Professional foot-racing or pedestrianism as it was often called, has its origins in the mid-eighteenth century when the Industrial Revolution was occurring and English public schools and the wider community were becoming very interested in games and sporting pursuits. One of these sporting pursuits was pedestrianism which was the act of rapidly covering a variety of distances on foot, distances which ranged from shorter sprints to the coverage of hundreds of miles. These activities were often accompanied by substantial wagers with large sums of money being won and lost.
It was against this background that early settlers arrived in the Australian colonies from the United Kingdom in the nineteenth century.
In Australia professional foot-racing is said to have begun in the gold-mining days. The miners raced against each other, often in a one-to-one match-race situation on a handicap basis for the gift of a gold nugget offered by the local publican or mine owner.
It was at this time that the main sprint race came to be run over the Sheffield distance of 130 yards, regarded as a true test for professional sprinters. This sprint distance originated from the Sheffield Handicap event in Yorkshire over 130 yards in which the winner was presented with a purse of gold. The metric equivalent of 120 metres has been used in gift races since the mid seventies.
Professional foot-racing has been conducted throughout Australia using prizemoney provided by sponsors since the eighteen-hundreds. Each state has a circuit of carnivals directed by its State Athletic League operating under the Australian Athletic Confederation.
The 'Mecca' of professional foot-running in Australia is the Stawell Gift Carnival which has been held during Easter for over one hundred years.
However, its status as the richest carnival has been superseded in recent years by the Botany Bay Gift Carnival which boasts total prizemoney of $120,000 and $70,000 for its main race with a $50,000 first prize. The Stawell Carnival has a total prizemoney pool of $90,000 and the famous Gift is worth $54,000 with $32,000 going to the winner.
There are many other carnivals and events conducted under handicap foot-running conditions throughout the nation each year.
Some of the more famous long-running carnivals are the Bay Sheffield Carnival in South Australia, Burnie in Tasmania, Jupiters Carnival on the Gold Coast in Queensland, Temora and Macksville Carnivals in New South Wales. Since the late 1980s athletics and the Olympic Games have been 'open', meaning that the so-called amateurs and professionals can all compete together for prizemoney without being penalised or discriminated against.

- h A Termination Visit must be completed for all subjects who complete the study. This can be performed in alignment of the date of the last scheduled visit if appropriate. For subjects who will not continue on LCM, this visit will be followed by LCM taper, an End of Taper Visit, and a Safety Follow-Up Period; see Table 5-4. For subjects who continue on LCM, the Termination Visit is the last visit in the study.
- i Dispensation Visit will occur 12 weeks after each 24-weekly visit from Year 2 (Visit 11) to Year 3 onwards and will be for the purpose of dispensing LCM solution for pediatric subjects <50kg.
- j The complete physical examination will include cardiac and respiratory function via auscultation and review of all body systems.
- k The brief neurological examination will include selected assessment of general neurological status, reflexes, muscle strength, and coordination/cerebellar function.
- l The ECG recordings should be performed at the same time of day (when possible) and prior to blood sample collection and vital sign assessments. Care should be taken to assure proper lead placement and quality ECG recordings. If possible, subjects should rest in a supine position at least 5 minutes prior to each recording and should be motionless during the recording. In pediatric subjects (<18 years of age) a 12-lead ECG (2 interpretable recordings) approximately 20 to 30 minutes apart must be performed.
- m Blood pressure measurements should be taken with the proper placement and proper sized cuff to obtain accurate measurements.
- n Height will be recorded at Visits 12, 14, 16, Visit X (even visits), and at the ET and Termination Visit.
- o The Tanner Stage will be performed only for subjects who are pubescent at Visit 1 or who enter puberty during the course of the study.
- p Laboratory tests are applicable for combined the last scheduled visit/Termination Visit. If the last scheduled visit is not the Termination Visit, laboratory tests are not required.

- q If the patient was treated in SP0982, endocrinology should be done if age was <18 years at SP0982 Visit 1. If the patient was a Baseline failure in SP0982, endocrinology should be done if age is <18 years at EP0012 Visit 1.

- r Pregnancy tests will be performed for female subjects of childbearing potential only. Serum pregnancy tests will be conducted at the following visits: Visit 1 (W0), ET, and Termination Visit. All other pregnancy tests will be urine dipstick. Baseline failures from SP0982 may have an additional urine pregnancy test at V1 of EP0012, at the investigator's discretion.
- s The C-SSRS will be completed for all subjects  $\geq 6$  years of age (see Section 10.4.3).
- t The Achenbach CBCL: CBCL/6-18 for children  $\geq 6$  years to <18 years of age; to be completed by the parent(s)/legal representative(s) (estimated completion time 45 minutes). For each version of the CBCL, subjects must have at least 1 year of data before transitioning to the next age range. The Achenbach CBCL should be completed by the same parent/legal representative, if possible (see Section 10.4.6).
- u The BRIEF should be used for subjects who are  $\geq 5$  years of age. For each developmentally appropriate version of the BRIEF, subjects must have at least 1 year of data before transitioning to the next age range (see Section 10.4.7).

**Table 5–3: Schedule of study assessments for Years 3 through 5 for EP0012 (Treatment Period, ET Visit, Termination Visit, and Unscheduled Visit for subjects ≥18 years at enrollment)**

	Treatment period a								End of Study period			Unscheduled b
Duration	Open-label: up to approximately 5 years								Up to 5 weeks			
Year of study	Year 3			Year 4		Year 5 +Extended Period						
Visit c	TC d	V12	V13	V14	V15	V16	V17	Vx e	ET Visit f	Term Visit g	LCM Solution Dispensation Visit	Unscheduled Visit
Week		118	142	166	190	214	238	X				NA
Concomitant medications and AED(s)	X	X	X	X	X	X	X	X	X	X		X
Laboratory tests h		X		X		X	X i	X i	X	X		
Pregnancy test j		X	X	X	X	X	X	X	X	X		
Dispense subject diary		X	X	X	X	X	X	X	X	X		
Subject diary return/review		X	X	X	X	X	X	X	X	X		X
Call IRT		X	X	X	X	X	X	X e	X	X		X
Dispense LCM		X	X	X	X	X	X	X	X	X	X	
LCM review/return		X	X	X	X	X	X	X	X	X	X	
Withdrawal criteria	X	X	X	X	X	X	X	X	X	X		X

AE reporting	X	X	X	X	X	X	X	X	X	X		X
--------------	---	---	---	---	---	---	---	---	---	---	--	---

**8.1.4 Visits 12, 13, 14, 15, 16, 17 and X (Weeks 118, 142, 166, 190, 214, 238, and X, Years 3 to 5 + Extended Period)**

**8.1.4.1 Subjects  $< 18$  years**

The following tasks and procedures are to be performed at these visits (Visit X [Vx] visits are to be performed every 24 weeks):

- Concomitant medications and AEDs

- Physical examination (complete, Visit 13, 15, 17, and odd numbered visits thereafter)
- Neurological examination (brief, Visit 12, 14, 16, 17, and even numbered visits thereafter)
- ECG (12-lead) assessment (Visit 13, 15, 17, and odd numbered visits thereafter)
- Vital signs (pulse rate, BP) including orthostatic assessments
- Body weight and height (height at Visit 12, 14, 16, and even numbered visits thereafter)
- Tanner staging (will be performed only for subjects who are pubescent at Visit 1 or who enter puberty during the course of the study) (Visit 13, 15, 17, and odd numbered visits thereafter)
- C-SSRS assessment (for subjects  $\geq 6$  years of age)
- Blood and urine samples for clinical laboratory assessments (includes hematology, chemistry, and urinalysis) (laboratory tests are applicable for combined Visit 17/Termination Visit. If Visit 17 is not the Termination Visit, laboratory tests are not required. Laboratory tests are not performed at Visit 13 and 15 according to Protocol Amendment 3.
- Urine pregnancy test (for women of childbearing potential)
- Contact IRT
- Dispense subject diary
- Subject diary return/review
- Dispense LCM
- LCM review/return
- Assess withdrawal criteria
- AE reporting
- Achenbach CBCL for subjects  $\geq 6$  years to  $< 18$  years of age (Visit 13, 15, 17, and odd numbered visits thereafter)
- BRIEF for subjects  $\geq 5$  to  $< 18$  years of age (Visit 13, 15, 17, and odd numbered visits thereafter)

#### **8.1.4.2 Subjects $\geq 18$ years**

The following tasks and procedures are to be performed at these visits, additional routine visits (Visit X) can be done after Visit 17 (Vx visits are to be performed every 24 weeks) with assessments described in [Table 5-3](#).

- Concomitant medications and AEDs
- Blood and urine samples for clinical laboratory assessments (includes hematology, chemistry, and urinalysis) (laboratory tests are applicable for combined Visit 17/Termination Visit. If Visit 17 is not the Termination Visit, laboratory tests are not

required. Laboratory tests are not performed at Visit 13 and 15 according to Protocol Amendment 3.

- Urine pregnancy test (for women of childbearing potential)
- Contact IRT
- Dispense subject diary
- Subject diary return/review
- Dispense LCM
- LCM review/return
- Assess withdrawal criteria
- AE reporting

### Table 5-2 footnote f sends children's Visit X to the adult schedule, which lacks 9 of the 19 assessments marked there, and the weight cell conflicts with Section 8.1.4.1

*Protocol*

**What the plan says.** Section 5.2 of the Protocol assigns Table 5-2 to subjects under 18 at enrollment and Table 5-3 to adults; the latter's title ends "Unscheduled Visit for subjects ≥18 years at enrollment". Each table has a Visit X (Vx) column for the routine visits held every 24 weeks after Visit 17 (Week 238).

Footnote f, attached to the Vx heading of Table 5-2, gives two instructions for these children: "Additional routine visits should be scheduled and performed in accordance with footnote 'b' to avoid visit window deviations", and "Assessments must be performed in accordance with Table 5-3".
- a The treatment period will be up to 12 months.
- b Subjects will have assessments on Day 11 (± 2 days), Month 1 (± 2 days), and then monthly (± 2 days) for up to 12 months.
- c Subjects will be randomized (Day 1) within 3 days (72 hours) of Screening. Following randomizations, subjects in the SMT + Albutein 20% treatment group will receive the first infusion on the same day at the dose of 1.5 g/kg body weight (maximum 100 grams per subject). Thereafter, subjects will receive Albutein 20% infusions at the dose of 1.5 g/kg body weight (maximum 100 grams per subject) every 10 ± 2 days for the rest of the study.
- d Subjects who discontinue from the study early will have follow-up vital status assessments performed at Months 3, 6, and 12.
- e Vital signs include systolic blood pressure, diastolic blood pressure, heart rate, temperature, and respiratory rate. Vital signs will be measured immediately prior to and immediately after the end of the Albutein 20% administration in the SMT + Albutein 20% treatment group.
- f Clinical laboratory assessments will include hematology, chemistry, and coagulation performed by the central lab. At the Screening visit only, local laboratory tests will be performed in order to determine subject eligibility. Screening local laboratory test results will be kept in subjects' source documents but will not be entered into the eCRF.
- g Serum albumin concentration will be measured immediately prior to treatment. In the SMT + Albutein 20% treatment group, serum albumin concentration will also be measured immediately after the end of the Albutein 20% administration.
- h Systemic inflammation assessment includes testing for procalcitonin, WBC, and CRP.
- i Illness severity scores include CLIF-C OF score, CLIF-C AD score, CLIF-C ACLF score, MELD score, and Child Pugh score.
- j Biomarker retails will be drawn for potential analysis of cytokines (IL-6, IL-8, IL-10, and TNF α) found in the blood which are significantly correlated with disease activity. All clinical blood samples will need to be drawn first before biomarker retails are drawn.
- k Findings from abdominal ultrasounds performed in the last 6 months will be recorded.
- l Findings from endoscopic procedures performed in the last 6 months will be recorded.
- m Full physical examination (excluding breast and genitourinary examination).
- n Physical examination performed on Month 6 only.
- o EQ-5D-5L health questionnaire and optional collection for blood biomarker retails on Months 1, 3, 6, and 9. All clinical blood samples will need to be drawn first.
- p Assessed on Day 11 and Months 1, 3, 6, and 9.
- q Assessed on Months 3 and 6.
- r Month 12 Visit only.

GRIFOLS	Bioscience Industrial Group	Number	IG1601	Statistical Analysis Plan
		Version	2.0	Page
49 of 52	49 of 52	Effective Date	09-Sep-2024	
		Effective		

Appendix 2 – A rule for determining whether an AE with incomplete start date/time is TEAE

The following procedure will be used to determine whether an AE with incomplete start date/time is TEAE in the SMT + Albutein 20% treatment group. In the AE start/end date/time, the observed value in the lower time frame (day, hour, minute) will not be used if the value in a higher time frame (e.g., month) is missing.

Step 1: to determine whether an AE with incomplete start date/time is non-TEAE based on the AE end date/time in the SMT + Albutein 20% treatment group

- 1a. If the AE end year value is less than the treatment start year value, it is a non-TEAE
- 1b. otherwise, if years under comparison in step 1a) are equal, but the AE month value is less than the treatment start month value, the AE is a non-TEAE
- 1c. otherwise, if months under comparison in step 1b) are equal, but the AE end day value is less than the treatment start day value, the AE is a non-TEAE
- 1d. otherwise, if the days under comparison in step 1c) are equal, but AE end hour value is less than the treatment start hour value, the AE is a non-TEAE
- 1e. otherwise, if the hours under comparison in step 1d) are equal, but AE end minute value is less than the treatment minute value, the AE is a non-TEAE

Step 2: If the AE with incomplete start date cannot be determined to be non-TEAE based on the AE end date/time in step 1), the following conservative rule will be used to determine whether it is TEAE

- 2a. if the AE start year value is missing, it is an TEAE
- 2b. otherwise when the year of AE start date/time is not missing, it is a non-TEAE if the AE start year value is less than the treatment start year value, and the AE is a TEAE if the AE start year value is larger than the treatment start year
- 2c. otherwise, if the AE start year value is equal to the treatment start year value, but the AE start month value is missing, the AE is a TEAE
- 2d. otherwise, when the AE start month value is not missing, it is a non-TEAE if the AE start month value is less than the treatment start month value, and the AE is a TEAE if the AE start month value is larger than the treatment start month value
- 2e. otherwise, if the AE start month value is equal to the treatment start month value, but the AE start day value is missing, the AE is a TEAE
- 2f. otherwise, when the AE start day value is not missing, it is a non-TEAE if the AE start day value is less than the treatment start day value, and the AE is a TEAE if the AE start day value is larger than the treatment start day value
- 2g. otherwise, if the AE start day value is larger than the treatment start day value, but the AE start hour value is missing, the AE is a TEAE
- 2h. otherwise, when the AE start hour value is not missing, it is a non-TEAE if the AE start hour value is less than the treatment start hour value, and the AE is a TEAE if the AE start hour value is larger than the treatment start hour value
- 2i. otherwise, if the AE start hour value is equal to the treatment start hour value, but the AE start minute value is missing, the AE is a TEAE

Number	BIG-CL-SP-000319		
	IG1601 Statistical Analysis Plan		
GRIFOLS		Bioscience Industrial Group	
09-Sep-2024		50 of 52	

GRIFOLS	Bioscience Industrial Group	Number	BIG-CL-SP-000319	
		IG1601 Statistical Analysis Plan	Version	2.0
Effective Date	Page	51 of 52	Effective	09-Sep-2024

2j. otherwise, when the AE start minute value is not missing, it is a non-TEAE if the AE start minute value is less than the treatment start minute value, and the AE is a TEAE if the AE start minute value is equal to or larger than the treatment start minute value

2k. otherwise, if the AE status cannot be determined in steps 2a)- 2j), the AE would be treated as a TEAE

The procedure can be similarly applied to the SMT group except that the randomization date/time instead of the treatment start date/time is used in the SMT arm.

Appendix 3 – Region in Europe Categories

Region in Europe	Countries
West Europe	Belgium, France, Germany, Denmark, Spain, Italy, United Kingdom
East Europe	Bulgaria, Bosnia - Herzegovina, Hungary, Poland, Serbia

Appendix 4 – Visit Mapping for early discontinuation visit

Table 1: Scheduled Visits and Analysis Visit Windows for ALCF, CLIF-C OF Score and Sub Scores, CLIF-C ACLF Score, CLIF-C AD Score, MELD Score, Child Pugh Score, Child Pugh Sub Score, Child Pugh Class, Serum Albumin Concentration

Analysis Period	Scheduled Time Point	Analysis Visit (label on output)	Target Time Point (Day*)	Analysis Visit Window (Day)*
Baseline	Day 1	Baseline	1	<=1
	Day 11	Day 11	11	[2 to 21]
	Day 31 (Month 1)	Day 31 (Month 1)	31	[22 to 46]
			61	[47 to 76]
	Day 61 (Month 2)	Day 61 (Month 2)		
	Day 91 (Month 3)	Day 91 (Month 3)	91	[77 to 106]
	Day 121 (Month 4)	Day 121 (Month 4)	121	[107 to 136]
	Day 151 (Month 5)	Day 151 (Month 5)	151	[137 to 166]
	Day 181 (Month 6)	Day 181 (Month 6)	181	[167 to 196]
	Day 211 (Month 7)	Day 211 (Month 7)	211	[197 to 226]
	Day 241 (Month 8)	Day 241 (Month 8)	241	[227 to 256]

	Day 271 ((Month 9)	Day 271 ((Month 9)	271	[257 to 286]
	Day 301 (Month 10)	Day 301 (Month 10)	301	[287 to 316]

PRO RUNNING IN CANBERRA
In the ACT the Canberra St Patrick's Day Sports Association conducted its First Annual Carnival at Acton Racecourse which is now under the waters of Lake Burley Griffin, on Saturday 6 April 1946 after being postponed because of rain from 16 March. There were two professional foot-running events with a total prizemoney of £150. The first Canberra Gift was worth £103 prizemoney.
The event soon moved to Manuka Oval where it developed each year under the Secretary Clem Donnelly to become one of the big carnivals on the Australian calendar. By 1960 is boasted over £1,000 prizemoney with the Gift worth £750 which compared very favourably with Stawell and Bendigo and attracted very large fields including the best professional sprinters from New South Wales, Victoria and Tasmania. A big attraction was that the ACT was the only place outside of Victoria where betting on the foot-running with licenced bookmakers was allowed.
When Clem Donnelly passed away in the early sixties, the Canberra Lions Club tried to continue the event but had bad luck with poor weather and the Annual St Patrick's Day Carnival ceased after the controversial 1964 event.
At this Carnival, many spectators thought N.C. Austin had won the Gift but the judges awarded first place to the champion Victorian runner Terry Clarke who ran 12.0 secs off a 1-yard handicap for the 130 yards on the fast Manuka Oval track, a sensational run.
However, in a semi-final of that Gift, champion Australian and South Sydney rugby league winger Ian Moir was disqualified after winning, on the grounds of 'inconsistent running'. As betting was legal the NSW Referee announced that all bets placed would stand. Moir, who was heavily backed, proved a bonanza for the bookmakers.
Some of the better-known Canberra Gift winners included Carlton footballer Frank 'Bluey' Adams in 1958, Gunnedah's Brian Stone in 1960 and outstanding former amateur runner Dudley Towers who won in 1963.
Top class sprinters who ran in the event and failed to win have included Michael Cleary, Ken Irvine and Johnny King who all played rugby league for Australia as well as champion pro sprinters Bill Sutton, David Irvine, Frank and Tim Banner and John Stoney whose daughter Clementine is now one of Australia's top backstroke swimmers at the AIS.
Since the last Manuka Oval Canberra Gift in 1964, numerous attempts have been made to revive the event with handicapped races in the early 1980s at the Canberra Racecourse in conjunction with the popular Black Opal Hose-race Meeting. Also, three carnivals were held with good success at West Belconnen in 1994, 1996 and 1997 where entries were strong.
However, the proposed February 2002 carnival at Tuggeranong worth $11,000 prizemoney with the strong backing of not only the Tuggeranong Valley Rugby Union and Amateur Sports Club, but also the South Canberra Tuggeranong Athletics Club and the three Little Athletics Centres (Tuggeranong, Calwell and Lanyon), looks likely to provide the strongest thrust yet towards a long-term revival of this fascinating and highly entertaining form of athletics.